Dual-need seniors--those simultaneously enrolled in Medicare and Medicaid programs--use significantly more services than those enrolled in other programs, according to the Kaiser Family Foundation.
Altogether, about 9 million Americans are simultaneously enrolled in Medicare and Medicaid, enough of a population to create some vexing financial problems for the hospitals and other providers that care for them.
The Kaiser issue brief concluded that most dual-eligibles have more chronic conditions than the general Medicare population. In total, 55 percent of the dual-eligibles have three or more chronic conditions, compared to 44 percent of Medicare enrollees. Twenty-six percent have had at least one inpatient stay, compared to 18 percent of the Medicare population. Half report themselves to be in fair or poor health, compared to 22 percent of the Medicare population. And a dual eligible is 13 times more likely to be a resident of a long-term care facility.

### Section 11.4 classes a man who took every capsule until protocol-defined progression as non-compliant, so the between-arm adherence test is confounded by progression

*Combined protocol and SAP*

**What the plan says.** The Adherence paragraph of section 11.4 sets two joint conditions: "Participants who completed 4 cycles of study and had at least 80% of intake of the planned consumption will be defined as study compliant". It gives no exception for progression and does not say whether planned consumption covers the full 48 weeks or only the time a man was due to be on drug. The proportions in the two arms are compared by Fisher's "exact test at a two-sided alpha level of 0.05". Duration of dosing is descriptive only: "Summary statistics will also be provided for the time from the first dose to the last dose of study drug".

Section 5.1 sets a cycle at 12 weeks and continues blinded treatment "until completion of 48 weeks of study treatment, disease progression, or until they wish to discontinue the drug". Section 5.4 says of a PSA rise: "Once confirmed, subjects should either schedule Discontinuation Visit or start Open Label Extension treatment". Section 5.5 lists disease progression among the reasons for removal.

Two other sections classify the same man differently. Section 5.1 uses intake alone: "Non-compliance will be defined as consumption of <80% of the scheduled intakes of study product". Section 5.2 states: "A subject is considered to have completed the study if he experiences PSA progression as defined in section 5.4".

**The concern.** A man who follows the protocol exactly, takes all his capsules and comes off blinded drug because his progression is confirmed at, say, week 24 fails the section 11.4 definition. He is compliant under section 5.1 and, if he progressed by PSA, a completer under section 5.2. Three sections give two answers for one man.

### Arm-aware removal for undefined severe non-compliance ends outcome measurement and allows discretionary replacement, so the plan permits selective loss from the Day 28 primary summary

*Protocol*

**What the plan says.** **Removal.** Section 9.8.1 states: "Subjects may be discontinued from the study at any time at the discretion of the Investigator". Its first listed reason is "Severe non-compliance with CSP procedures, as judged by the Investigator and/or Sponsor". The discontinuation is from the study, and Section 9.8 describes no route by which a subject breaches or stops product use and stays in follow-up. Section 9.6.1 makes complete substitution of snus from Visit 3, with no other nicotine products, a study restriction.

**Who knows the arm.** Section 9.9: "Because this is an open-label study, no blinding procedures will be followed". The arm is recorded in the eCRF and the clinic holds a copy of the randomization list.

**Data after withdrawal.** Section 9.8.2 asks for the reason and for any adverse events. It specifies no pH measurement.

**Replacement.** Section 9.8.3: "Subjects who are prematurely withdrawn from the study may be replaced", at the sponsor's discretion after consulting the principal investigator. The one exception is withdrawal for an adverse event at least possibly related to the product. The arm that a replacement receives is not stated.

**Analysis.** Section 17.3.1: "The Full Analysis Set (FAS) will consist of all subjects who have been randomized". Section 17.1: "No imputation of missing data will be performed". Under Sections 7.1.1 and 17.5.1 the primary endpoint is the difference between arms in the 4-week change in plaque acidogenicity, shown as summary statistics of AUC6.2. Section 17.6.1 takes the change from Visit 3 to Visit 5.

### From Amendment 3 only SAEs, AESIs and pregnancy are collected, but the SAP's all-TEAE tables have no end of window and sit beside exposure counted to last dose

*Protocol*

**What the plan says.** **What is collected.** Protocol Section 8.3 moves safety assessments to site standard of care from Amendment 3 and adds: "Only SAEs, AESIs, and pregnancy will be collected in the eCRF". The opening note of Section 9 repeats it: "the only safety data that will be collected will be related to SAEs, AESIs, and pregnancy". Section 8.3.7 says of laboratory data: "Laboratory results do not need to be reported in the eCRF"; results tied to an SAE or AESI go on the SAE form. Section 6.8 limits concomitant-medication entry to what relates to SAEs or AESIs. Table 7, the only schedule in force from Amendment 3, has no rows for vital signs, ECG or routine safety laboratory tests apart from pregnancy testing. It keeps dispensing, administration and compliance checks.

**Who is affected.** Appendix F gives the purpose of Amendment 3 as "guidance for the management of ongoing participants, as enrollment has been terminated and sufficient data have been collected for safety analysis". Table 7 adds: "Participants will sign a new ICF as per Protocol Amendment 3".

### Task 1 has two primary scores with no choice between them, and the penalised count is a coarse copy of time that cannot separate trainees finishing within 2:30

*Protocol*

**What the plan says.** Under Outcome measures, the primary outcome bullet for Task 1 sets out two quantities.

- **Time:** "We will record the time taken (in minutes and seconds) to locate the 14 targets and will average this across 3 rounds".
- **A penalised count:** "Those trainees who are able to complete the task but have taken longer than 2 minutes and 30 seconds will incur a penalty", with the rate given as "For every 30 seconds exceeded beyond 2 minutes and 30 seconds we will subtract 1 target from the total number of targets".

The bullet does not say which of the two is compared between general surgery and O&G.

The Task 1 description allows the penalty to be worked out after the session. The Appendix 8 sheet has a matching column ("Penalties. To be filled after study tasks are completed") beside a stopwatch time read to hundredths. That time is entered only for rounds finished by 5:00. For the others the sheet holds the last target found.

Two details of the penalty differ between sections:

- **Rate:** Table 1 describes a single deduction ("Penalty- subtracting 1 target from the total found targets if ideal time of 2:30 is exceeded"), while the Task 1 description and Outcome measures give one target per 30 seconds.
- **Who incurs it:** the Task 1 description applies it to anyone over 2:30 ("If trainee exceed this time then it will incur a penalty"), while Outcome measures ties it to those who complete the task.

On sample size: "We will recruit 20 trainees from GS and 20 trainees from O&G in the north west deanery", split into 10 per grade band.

According to the report, 24 states have some form of cost-containment measures for their dual-eligible population. However, providers have been more resistant to cost-cutting measures that impact dual-eligibles, reported American Medical News.
"The future health of our elderly, of our uninsured and Medicaid population ... (is) seriously at stake," Texas ophthalmologist Victor Gonzalez told amednews.